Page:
TECHNOLOGY FIRMS MARKETING TO CONSUMERS typically search for a "killer app" to quickly ramp up sales. But mortgage lenders are most effective when they view automating as a long journey rather than searching for a single overriding solution.
Titan Lenders Corp., Denver, is a growing firm that's altered course several times since starting up in 2007. Such corporate nimbleness helped Titan grow by more than 70 percent last year, according to President and Chief Executive Officer Mary Kladde.
"We're a technology-enabled service provider," she explains. Over time, the firm's strategic emphasis has changed to cater to evolving market needs.
At the end of 2014, Titan announced it was getting out of the business of fulfilling the closing, funding and post-closing functions for retail lenders. A combination of regulatory issues and profitability concerns convinced Kladde it was time to shut that division.
Titan currently is dedicating resources to working with investors and servicers. Earlier this year, the company obtained optical character recognition (OCR) software from Top Image Systems Ltd., Plano, Texas, to evaluate loan packages being considered by investors.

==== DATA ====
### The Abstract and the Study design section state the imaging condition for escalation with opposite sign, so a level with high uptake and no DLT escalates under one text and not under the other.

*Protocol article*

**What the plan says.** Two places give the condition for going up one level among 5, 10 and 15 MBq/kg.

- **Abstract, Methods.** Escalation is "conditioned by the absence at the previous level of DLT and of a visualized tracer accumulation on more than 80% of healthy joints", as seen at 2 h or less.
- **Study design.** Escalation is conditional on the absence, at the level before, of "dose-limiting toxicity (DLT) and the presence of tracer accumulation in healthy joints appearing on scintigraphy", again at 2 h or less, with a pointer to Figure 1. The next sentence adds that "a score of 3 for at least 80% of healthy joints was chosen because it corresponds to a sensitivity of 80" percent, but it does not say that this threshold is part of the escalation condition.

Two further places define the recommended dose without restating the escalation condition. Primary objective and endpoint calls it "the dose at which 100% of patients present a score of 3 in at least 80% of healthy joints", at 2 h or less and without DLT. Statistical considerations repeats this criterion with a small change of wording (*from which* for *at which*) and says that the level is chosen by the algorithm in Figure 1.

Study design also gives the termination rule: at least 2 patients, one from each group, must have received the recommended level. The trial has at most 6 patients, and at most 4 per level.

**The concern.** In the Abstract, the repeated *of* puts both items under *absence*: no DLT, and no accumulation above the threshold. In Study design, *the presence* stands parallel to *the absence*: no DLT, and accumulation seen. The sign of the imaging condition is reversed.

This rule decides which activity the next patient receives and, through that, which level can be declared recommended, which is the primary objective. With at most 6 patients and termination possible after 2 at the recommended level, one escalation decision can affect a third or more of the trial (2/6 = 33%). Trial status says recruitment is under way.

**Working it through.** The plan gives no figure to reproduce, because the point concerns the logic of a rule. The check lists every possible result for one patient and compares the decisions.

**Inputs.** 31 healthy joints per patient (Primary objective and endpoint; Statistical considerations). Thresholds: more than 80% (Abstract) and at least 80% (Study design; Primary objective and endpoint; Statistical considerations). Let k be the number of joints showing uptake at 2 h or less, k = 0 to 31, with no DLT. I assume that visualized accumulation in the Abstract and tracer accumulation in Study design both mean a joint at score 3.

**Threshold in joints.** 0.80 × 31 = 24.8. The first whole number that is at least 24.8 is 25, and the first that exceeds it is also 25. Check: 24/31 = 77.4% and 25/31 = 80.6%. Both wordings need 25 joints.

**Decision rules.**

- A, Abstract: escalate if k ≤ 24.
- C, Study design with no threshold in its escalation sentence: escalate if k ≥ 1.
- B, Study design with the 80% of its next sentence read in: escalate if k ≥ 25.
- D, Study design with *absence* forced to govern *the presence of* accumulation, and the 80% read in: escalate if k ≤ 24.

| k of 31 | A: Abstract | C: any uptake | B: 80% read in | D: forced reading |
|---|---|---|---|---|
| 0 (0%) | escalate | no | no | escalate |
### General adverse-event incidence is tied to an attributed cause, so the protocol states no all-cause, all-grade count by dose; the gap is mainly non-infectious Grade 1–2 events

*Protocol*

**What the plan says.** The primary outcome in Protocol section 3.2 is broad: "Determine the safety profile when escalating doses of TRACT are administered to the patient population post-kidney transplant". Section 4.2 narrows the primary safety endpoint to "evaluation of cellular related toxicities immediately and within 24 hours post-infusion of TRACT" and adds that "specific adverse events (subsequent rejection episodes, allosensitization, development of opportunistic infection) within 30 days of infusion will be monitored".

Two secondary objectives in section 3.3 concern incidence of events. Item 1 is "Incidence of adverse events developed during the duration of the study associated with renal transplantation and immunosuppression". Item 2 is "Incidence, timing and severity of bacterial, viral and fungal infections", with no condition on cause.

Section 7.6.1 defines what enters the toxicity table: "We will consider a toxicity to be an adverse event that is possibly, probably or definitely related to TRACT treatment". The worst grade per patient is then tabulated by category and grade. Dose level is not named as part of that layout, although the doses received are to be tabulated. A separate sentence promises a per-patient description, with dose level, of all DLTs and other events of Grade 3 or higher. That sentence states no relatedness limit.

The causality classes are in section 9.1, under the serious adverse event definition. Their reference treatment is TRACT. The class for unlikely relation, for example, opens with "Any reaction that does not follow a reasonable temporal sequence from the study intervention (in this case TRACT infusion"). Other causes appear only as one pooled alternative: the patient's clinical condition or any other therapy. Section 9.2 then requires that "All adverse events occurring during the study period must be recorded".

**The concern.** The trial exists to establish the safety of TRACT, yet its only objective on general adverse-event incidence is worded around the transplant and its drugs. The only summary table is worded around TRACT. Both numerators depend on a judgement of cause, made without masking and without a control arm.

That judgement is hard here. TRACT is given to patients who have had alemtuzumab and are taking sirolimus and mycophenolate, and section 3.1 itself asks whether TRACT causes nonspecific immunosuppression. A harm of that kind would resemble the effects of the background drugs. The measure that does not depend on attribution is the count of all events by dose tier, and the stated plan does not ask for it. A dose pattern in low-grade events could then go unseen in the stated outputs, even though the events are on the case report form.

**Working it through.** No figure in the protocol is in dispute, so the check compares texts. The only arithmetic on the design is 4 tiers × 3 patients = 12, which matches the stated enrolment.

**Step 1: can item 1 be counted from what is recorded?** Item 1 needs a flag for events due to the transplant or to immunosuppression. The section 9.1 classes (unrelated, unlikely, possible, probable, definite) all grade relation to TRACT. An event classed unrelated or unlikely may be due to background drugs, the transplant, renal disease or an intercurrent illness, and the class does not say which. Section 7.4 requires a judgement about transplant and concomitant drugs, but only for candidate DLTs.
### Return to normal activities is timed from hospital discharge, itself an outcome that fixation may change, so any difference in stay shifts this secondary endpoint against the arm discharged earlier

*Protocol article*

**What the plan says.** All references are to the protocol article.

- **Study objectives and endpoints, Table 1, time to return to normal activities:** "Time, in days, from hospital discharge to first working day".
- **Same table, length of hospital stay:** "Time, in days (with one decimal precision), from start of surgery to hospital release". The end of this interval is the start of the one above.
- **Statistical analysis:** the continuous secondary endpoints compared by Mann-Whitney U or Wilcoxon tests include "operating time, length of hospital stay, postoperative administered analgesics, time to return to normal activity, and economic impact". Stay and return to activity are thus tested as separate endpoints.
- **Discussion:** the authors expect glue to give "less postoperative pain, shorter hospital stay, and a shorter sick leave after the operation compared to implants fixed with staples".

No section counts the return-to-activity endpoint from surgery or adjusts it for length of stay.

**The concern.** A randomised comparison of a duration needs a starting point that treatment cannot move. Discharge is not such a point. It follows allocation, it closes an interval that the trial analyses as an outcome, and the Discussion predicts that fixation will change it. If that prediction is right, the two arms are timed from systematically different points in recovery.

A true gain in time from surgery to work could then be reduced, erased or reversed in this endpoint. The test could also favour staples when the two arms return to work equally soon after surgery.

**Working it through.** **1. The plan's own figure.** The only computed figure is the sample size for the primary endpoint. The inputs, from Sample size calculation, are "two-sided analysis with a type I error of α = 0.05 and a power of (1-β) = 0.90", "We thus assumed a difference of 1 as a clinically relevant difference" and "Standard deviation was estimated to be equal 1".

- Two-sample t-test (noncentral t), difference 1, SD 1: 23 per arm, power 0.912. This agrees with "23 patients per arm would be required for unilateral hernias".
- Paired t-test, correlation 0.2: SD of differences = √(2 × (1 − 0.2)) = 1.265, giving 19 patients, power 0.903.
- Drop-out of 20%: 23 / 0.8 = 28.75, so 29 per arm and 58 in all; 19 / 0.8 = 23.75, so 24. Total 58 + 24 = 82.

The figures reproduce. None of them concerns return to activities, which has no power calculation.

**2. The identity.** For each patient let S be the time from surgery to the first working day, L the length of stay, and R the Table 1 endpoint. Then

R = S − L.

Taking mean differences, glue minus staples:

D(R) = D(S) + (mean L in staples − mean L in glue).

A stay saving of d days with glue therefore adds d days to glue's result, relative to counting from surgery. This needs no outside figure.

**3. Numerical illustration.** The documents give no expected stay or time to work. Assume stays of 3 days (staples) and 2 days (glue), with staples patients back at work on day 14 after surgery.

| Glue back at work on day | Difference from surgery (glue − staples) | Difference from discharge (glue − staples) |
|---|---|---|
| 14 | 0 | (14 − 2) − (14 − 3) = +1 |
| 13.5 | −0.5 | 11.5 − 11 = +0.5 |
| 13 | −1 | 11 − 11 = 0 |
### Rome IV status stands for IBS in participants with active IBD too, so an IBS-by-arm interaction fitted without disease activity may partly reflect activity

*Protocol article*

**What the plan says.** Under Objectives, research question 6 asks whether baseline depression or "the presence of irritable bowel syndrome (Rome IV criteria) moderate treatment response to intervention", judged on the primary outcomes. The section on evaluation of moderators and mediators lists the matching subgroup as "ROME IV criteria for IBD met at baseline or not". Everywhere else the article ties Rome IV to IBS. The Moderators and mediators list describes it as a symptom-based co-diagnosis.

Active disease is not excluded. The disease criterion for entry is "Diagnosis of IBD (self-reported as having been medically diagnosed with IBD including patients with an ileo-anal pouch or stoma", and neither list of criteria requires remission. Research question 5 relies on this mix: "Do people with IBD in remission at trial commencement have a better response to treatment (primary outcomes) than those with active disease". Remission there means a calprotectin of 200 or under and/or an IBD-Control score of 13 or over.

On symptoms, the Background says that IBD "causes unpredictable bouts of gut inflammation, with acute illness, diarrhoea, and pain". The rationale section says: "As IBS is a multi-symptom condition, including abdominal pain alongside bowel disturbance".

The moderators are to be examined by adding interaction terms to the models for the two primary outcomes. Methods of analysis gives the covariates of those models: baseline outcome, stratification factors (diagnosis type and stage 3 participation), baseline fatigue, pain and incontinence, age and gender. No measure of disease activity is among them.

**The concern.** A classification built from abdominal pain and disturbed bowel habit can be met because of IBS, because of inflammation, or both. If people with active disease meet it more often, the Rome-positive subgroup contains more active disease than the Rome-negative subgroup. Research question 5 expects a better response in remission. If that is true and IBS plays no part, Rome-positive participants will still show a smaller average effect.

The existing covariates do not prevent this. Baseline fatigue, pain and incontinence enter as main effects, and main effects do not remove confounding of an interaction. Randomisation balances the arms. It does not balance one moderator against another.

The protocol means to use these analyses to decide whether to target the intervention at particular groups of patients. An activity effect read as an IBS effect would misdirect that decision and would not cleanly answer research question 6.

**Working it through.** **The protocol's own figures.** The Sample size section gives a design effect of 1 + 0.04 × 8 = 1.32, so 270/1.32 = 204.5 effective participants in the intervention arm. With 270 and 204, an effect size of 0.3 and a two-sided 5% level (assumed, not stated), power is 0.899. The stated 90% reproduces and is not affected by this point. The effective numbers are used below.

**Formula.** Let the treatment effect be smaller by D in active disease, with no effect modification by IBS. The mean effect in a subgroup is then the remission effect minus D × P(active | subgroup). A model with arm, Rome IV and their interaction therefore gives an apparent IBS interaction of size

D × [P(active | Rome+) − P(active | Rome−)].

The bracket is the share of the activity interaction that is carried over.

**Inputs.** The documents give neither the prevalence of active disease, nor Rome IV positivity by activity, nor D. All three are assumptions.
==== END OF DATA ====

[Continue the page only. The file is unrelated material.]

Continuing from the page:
Titan receives a productivity boost from OCR, because with the technology closing statements no longer must be manually compared with underwriting documents. Automation allows discrepancies to be spotted faster and at less cost than with manual reviews.
Working with existing loan files makes Titan aware the industry still deals with mountains of paper. Kladde notes that OCR isn't a perfect solution for pulling data from documents. But it can digitize at least two-thirds of a typical loan file, making it easier to ensure "loans were closed in the fashion they were approved," says Kladde.
She contends automation is crucial to success. "If you don't invest in technology, you won't stay relevant," Kladde asserts.
Revenue from MERS[R] audits more than doubled last year, according to a Titan company statement. Regular audits are required to reconcile loan data held by MERS with what's in servicers' files.
This practice stems from the 2011 consent order between MERS and the Federal Reserve regarding how the ownership of home loans is tracked as servicing is purchased and sold.
"Ensuring data is accurate is key to the future" for the entire industry, predicts Kladde. Having correct information is essential for companies working anywhere in the loan cycle.
Much of Titan's business is...